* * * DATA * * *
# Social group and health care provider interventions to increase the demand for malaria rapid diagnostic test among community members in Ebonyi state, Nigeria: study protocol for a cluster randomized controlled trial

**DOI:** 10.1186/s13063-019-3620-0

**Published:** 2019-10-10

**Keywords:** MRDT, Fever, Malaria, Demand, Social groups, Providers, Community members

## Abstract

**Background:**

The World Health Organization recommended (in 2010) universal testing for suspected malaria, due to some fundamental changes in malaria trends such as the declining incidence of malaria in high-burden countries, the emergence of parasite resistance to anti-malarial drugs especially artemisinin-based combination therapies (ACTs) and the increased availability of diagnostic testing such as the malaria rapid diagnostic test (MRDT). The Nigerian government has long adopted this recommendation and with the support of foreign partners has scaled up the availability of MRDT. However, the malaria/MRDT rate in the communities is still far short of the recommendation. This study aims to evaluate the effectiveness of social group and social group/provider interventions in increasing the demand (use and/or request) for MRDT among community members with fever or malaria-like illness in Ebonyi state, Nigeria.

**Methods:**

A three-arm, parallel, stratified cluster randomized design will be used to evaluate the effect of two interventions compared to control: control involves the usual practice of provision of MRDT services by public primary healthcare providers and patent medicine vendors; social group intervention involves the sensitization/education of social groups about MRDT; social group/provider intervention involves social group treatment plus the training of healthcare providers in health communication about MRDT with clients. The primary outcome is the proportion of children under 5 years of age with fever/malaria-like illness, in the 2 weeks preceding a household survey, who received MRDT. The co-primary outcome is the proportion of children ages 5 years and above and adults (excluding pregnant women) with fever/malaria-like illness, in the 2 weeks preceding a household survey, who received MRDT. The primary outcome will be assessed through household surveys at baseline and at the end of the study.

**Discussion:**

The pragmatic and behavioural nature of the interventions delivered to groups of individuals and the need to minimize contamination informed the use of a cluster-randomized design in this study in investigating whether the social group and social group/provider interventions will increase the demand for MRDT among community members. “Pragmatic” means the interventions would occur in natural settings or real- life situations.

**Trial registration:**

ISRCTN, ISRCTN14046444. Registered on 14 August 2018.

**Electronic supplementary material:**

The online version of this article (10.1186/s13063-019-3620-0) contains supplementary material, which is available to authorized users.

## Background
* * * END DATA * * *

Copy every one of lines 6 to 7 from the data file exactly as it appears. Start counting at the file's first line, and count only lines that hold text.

**Background:**

The World Health Organization recommended (in 2010) universal testing for suspected malaria, due to some fundamental changes in malaria trends such as the declining incidence of malaria in high-burden countries, the emergence of parasite resistance to anti-malarial drugs especially artemisinin-based combination therapies (ACTs) and the increased availability of diagnostic testing such as the malaria rapid diagnostic test (MRDT). The Nigerian government has long adopted this recommendation and with the support of foreign partners has scaled up the availability of MRDT. However, the malaria/MRDT rate in the communities is still far short of the recommendation. This study aims to evaluate the effectiveness of social group and social group/provider interventions in increasing the demand (use and/or request) for MRDT among community members with fever or malaria-like illness in Ebonyi state, Nigeria.